Trend Micro’s Dave Asprey has posted 10 reasons not to virtualize.
I generally disagree with all of them (as I’ll explain later), but I think he missed the REAL #1 reason not to virtualize…
First, here’s Asprey’s 10 reasons (he gives more info behind the reasons in his blog):
- When you have static, predictable computing needs
- When you can’t get a virtualization friendly license
- When it just won’t work very well
- When time drift will hurt your apps
- When you work for a cheapskate
- When you’re already running servers at high capacity
- When you don’t have a way to manage encryption keys
- When you use clustered apps with built in failover
- When you want to save money on all desktops by virtualizing them
- When you are running virtualization platform components
In my experience the #1 reason should be:
#1 – Lack of understanding of the technology and how to configure and manage it.
Too many admins just start virtualizing some servers without understanding the issues and risks, and as a result, they architect the environment poorly, and by the time they realize it, the company rejects the technology because of all the problems they experienced.
As I noted in my comments in the Trend blog, I have seen very, very few apps that you can’t run in a virtual environment. When someone tells you that something can’t be virtualized, challenge them, and request specific reasons and proof, the kind that can be tested and verified.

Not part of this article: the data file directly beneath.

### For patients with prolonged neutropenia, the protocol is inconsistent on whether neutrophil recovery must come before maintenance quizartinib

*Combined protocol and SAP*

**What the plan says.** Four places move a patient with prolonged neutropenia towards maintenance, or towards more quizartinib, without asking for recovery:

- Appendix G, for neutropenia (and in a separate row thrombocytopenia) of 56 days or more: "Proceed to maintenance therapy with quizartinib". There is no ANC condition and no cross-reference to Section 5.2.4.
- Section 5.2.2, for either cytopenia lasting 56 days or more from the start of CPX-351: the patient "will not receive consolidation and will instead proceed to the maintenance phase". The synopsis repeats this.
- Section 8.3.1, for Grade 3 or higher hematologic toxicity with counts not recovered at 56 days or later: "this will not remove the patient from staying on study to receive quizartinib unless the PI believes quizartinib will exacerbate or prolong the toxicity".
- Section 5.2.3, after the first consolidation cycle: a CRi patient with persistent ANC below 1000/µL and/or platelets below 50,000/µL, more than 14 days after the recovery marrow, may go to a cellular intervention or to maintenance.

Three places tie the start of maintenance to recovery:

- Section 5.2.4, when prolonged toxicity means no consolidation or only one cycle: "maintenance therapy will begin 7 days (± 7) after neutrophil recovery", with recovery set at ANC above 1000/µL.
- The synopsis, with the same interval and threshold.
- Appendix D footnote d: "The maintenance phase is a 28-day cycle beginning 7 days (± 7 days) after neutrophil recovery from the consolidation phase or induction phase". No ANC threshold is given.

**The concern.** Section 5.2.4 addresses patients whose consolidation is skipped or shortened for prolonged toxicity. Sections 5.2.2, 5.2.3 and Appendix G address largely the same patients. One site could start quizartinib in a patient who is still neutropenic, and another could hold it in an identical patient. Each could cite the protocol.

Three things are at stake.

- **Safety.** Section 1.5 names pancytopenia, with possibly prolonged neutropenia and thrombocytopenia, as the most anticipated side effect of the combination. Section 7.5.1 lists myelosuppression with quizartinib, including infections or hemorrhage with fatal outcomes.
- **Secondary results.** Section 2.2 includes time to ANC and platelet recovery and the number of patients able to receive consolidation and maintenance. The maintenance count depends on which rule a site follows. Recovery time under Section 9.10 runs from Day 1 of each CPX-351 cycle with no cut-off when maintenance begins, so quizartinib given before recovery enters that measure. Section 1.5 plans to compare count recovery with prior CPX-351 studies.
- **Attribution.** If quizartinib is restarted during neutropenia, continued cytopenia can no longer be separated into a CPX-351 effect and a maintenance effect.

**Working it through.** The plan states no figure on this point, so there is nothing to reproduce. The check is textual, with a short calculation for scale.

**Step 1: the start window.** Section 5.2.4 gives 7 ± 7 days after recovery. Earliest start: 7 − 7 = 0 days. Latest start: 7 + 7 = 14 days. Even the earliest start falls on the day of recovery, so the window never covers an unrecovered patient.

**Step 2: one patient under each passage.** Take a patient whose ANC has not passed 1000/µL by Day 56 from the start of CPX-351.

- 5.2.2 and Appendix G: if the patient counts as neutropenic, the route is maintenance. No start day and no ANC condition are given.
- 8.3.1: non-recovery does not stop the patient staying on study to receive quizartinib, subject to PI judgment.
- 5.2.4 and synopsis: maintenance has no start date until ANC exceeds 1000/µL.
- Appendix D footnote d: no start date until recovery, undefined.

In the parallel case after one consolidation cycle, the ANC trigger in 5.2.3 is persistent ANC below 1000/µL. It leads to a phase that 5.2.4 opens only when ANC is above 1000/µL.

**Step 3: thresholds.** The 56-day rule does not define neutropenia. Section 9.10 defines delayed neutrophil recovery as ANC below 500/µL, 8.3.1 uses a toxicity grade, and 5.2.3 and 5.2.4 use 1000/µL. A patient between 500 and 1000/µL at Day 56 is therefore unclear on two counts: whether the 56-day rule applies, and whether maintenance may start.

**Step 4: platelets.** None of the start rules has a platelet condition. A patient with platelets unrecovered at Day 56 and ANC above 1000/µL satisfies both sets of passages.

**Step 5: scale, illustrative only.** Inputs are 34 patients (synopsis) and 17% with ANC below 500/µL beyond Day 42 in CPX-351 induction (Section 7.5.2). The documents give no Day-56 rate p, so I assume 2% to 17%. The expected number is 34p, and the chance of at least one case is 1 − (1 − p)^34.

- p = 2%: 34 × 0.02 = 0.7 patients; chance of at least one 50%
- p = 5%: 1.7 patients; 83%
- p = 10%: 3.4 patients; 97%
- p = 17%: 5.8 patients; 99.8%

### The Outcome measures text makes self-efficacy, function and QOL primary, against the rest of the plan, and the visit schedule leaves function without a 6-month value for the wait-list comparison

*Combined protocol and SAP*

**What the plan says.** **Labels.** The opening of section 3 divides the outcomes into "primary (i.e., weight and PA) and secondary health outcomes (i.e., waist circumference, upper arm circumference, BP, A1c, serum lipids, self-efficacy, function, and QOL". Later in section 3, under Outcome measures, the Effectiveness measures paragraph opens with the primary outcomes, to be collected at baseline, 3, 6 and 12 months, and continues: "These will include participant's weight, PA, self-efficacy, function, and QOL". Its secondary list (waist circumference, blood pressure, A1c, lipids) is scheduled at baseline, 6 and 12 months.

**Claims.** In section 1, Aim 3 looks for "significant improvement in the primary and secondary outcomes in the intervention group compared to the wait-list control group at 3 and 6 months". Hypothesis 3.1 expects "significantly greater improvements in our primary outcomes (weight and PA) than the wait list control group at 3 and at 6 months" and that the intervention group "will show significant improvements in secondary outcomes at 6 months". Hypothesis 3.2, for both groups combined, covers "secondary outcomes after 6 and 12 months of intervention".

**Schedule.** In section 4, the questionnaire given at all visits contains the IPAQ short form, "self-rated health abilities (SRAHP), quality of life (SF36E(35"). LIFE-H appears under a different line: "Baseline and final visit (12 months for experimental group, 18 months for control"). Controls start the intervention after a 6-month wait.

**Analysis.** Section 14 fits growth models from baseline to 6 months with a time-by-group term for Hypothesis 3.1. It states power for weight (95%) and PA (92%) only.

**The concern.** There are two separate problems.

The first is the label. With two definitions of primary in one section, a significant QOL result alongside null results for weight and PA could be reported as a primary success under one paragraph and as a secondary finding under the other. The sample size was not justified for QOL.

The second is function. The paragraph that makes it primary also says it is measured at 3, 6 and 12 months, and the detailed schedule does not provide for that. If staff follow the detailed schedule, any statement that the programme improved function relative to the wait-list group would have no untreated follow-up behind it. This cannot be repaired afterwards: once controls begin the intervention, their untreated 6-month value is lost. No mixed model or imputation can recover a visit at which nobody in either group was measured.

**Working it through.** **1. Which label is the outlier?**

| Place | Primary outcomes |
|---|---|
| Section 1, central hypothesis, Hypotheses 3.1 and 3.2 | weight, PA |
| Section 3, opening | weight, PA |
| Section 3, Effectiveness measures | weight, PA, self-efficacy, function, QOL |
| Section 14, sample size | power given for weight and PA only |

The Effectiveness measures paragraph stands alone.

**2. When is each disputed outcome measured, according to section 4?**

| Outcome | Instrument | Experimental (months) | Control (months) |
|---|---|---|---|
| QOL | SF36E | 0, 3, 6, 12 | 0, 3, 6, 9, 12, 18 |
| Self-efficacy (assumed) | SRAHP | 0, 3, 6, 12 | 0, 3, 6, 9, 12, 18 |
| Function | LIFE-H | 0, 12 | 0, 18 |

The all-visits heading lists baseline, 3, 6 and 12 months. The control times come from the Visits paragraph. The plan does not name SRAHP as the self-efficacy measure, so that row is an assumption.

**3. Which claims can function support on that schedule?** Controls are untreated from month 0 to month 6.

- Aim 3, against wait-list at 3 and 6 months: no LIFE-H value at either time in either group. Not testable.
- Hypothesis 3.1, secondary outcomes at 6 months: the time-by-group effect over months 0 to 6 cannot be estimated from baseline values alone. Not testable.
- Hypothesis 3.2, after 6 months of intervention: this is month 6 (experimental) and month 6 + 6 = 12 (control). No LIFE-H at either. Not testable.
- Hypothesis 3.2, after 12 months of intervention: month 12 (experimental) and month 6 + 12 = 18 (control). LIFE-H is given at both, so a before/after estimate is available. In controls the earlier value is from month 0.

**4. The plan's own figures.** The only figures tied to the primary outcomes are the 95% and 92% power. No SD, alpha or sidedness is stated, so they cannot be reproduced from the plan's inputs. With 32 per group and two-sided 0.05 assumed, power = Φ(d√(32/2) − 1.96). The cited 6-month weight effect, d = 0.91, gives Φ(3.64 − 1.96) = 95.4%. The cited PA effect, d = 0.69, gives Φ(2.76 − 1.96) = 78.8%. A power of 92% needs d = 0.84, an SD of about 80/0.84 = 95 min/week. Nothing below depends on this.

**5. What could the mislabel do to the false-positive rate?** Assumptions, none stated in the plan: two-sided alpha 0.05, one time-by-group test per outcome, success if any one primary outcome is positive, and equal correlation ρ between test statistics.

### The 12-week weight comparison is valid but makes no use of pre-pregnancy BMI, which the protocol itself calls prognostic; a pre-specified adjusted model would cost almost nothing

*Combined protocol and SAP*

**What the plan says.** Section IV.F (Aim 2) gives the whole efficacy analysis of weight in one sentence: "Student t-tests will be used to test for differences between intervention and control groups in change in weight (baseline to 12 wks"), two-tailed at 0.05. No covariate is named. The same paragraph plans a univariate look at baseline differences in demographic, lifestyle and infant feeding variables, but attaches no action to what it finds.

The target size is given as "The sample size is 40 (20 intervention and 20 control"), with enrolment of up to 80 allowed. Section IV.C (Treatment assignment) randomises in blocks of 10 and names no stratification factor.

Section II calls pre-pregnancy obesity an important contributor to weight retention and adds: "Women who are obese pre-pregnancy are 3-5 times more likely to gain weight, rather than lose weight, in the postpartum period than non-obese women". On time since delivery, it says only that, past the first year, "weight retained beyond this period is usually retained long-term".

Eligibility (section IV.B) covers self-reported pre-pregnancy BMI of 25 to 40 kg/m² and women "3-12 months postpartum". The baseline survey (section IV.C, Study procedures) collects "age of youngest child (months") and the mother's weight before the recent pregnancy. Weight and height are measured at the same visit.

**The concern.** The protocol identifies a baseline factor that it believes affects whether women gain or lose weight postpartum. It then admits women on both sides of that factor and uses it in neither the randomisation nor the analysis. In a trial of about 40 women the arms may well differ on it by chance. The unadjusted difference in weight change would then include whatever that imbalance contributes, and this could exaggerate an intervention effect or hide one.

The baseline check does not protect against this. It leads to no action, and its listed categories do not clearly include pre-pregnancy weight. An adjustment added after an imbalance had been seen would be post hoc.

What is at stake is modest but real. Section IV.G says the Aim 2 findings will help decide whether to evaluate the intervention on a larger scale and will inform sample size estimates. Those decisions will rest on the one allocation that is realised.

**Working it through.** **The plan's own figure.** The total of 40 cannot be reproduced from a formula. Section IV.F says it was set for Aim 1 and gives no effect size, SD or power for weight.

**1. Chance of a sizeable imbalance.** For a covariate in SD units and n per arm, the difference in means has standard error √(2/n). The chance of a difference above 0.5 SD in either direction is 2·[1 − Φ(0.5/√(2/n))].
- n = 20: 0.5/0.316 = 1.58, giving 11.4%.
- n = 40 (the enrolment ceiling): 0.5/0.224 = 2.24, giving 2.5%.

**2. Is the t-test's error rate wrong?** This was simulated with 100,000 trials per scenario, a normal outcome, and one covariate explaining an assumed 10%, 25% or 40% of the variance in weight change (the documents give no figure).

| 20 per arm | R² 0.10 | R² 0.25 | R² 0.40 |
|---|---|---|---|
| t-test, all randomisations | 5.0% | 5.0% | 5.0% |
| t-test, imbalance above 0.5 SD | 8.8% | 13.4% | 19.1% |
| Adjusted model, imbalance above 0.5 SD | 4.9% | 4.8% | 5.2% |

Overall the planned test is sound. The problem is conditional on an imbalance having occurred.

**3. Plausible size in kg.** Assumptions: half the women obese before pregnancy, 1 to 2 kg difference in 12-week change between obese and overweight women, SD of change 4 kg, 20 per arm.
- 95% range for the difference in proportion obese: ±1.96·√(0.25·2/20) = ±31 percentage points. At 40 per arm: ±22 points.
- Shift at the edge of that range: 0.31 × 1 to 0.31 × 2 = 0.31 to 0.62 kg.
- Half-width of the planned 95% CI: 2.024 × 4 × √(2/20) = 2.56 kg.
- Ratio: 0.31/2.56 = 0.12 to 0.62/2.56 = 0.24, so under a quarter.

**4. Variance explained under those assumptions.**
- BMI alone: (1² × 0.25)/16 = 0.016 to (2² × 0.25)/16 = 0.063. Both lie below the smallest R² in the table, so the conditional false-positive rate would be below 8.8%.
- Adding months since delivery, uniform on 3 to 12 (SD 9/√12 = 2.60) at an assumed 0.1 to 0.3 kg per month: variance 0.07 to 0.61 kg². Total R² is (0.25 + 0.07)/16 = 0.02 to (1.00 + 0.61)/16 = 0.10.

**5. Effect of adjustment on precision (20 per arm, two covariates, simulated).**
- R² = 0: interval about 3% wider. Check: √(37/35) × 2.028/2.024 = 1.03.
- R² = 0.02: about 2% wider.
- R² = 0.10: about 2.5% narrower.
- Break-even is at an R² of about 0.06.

Vendors Blowing Smoke
When problems arise, too many vendors just don’t want to deal with it, so they tell you that their app can’t be virtualized. When you are told this, it can mean that the vendor’s staff isn’t very skilled, especially in the virtual arts. If the vendor and its application doesn’t speak virtual, that’s a red flag; it can mean they are behind the times. So if they can’t provide some concrete reasons, you might want to find a different vendor.
You can Overcome
The good news is that usually all these problems can be overcome, but it will definitely take expertise and money (I acknowledge that $ was one of Asprey’s main points, and it’s a good one).
However, unless you’re running a tiny business and/or your technology people don’t know how to do a proper cost/benefit analysis, you should be able to make the case for virtualization of most of your systems.
So while I generally disagree with the 10 reasons Trend listed, the posts are worth reading as they raise issues that should be considered.
Security is not a Reason?
Also, notice what ISN’T one of the reasons: security. Isn’t that interesting? Security shouldn’t be a reason to avoid virtualization, but it reaches back to MY #1 reason – if your admins don’t understand the technology, they won’t be able to secure it. So be careful.
To read Trend’s series on virtualization, click here and look for the 5 posts entitled “Blog Series Part x of 5: 10 Reasons Not to Virtualize” (warning, when this was posted, none of the article were linked together, which is real strange).
I suggest you read more of Dave’s posts at Trend’s cloud security blog, as well as posts by other Trendies; I certainly will.
Blogger Chris Chesley states that while admins understanding the technology is important, even that isn’t always a showstopper (see #5 in his post); he also notes that just about everything can be virtualized (see #4).
My other posts regarding virtualization: